This past week, many people were shocked to learn of the suicide of the popular movie star and comedian Robin Williams. In the Orthodox Church, we have been preparing ourselves for tomorrow’s feast day: the Dormition of the Theotokos (that is, her falling asleep in the Lord). Death surrounds us every day; to the vast majority of it we remain ignorant. It is also the one certainty in each one of our lives: we will die.
These things can bring up questions: What is death? Why do we die? What is the purpose of death if we have a resurrection to come? All of these questions I will attempt to answer, but I will start at the beginning… Continue reading
I am often confronted with the reality of a divine mystery. This all-powerful, all-knowing God whom we serve chooses to “work in mysterious ways.” (Isa 45:15). The particular “way” that I have in mind is His working through material people and objects rather than doing everything Himself.
Even God’s greatest intervention in the history of humanity, the incarnation of the Logos, was completed through the willingness of a pious young virgin.
When God wanted to free His people, he called Moses to confront Pharaoh. How much more efficient would it have been if he had simply sent an angel to Pharaoh in a “shock and awe” sort of method? Continue reading
If one enters into the prayer life of Orthodoxy, you will find a great emphasis on keeping Christ on your heart and mind at all times. The monastics and many laypeople strive to attain “prayer of the heart,” in which their heart speaks the name of Christ or what is known as the Jesus Prayer “Lord Jesus Christ have mercy on me” at every waking and sleeping hour.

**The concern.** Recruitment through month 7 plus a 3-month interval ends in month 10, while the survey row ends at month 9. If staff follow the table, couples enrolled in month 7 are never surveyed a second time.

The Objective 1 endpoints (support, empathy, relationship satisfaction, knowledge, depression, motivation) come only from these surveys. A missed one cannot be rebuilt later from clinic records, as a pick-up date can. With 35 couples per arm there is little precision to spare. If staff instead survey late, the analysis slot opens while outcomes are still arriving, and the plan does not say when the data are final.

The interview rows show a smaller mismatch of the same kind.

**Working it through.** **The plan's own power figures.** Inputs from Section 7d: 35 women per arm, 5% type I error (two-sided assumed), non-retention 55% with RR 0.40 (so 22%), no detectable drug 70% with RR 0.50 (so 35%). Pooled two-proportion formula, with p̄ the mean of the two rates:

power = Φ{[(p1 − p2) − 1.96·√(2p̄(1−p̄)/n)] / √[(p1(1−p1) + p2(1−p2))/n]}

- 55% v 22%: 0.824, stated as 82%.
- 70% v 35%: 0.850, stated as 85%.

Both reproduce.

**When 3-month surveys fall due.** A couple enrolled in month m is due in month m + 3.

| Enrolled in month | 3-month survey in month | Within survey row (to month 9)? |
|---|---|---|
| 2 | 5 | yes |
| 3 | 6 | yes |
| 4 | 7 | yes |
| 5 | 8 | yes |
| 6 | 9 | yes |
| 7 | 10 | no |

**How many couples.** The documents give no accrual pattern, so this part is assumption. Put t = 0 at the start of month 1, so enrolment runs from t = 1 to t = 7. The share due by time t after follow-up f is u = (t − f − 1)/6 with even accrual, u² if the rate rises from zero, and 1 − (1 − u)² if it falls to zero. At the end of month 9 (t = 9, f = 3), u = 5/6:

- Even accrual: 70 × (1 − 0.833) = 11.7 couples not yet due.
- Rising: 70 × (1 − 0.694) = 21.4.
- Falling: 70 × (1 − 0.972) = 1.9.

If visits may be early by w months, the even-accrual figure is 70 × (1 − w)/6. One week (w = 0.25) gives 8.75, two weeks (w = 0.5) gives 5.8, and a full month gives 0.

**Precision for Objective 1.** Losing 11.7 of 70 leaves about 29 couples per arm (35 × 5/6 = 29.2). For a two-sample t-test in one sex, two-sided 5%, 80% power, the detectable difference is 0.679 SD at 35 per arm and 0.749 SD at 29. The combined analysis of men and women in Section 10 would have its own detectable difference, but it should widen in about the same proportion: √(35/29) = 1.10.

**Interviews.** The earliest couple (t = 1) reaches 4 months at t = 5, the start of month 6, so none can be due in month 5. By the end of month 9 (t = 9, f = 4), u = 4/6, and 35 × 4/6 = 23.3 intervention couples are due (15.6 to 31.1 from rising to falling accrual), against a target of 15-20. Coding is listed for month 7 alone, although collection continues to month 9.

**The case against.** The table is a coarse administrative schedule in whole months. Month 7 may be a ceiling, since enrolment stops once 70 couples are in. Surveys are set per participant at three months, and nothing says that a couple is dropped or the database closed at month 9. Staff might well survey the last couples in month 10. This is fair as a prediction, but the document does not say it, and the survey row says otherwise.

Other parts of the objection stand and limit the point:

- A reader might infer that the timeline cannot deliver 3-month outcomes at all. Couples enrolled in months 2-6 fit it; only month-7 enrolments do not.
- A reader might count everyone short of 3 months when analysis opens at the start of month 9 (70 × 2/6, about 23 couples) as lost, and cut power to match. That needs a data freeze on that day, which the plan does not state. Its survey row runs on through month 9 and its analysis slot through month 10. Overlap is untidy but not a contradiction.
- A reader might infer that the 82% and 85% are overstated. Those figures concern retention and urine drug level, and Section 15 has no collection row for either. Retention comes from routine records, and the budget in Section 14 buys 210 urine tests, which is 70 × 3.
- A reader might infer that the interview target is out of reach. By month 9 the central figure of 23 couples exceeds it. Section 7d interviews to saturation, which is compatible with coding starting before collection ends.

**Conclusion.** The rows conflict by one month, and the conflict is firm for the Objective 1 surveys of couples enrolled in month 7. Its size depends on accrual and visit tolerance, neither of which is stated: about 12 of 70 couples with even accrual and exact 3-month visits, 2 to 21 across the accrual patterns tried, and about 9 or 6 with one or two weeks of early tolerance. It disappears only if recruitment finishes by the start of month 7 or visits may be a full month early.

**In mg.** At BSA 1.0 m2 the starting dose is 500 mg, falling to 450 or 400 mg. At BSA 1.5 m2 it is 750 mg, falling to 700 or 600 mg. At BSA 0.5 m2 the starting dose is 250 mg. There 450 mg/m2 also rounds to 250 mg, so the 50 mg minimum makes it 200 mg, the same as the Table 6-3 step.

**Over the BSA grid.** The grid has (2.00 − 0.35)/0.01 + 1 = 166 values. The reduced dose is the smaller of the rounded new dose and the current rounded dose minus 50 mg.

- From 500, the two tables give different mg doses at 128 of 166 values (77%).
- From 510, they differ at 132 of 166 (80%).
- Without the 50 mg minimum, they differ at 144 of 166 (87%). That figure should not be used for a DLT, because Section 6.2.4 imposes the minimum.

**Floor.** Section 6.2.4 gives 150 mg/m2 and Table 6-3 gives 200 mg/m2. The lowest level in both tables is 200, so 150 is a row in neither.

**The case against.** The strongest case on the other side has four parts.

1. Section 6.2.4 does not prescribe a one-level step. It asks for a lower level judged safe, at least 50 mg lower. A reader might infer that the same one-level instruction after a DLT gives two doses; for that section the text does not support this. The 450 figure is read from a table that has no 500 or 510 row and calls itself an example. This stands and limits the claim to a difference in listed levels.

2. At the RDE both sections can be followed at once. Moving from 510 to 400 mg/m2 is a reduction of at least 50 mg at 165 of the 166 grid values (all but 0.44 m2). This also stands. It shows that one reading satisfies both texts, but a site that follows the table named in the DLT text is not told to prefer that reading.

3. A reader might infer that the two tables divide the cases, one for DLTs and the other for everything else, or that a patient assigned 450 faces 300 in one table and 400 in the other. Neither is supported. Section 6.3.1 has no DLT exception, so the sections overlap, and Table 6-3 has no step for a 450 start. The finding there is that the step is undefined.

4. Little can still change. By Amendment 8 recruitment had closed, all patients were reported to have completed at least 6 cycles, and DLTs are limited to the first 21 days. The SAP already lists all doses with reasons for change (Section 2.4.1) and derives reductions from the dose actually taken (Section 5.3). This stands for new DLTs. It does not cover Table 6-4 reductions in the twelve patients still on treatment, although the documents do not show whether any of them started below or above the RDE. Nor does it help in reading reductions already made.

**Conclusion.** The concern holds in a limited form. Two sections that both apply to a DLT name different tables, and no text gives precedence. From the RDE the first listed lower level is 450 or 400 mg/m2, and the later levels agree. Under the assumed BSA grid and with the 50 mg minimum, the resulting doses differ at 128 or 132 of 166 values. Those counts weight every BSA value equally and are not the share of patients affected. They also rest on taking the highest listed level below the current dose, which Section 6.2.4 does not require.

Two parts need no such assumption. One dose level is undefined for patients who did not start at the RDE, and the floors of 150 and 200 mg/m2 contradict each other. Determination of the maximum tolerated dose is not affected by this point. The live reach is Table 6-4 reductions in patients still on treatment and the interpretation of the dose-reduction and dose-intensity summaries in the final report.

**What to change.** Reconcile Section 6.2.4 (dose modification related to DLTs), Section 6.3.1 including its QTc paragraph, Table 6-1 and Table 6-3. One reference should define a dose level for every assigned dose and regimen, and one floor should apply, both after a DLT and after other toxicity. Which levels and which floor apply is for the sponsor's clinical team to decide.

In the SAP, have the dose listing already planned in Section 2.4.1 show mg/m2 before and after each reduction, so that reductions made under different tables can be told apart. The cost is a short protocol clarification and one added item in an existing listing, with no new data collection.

Entering into this realm of life is exciting and transformative. It requires two things: first of all is grace from God. Without His grace, everything else is worthless. Secondly, it necessitates a readiness on our part to receive him. If our hearts and minds are full of the cares, attachments, and desires of this world and our flesh, then there is no room for grace within us. Of course, it takes the grace of God to remove these things, but we must make ourselves available and take the tiniest step of effort toward Him.
Releasing the desires and attachments of the flesh is a slow process. The more we dig around inside of us, Continue reading
He who works his own land will be satisfied with bread,
but those who pursue vain things are in need of discernment. (Prov 12:11)
WORK YOUR OWN LAND
The “land” which we are advised to work is our heart. Those who plow their heart, making it ready for the seed of the Logos and pulling the weeds of passions, will be satisfied with “bread.” Bread here can be understood in two ways. Continue reading
Below is a letter recently written that I felt may help others out as well.
In regards to praying to saints, it is one of the most difficult things for Protestant Christians to understand. I wrestled with it for a while. The old English word “pray” means to ask. As in, “I pray thee, Ezekiel, could I suffer you for cup of water?”
In the modern English Christian world, the word has come to mean “to ask God for something.” So, when we mention “praying to the saints” it seems horrible because we’ve been trained that the word should only be used in regards to praying to the god of whatever religion one adheres.
As you are finding through the Jesus Prayer, true prayer is much more than simply asking for something. It is communing, that is connecting with the Divine in a deep way…establishing a heart to heart connection. Continue reading